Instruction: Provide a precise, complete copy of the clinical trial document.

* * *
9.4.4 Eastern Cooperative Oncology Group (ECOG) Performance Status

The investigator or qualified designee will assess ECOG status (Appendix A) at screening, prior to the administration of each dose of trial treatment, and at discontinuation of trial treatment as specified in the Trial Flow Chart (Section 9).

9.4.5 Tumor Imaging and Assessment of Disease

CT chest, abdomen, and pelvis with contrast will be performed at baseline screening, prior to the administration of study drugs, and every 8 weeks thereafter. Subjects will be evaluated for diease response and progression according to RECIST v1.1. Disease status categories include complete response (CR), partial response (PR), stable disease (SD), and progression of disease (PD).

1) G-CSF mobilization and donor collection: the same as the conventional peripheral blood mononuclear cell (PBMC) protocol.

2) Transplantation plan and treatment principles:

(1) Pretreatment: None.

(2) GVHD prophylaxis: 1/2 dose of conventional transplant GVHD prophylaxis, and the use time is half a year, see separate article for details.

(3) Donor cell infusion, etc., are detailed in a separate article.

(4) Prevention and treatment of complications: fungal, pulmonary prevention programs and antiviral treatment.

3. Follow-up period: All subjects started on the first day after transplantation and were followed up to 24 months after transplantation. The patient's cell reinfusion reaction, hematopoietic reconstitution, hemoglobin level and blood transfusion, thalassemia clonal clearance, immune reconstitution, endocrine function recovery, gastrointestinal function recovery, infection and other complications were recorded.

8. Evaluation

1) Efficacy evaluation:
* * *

9.4.4 Eastern Cooperative Oncology Group (ECOG) Performance Status

The investigator or qualified designee will assess ECOG status (Appendix A) at screening, prior to the administration of each dose of trial treatment, and at discontinuation of trial treatment as specified in the Trial Flow Chart (Section 9).

9.4.5 Tumor Imaging and Assessment of Disease

CT chest, abdomen, and pelvis with contrast will be performed at baseline screening, prior to the administration of study drugs, and every 8 weeks thereafter. Subjects will be evaluated for diease response and progression according to RECIST v1.1. Disease status categories include complete response (CR), partial response (PR), stable disease (SD), and progression of disease (PD).

1) G-CSF mobilization and donor collection: the same as the conventional peripheral blood mononuclear cell (PBMC) protocol.

2) Transplantation plan and treatment principles:

(1) Pretreatment: None.

(2) GVHD prophylaxis: 1/2 dose of conventional transplant GVHD prophylaxis, and the use time is half a year, see separate article for details.

(3) Donor cell infusion, etc., are detailed in a separate article.

(4) Prevention and treatment of complications: fungal, pulmonary prevention programs and antiviral treatment.

3. Follow-up period: All subjects started on the first day after transplantation and were followed up to 24 months after transplantation. The patient's cell reinfusion reaction, hematopoietic reconstitution, hemoglobin level and blood transfusion, thalassemia clonal clearance, immune reconstitution, endocrine function recovery, gastrointestinal function recovery, infection and other complications were recorded.

8. Evaluation

1) Efficacy evaluation: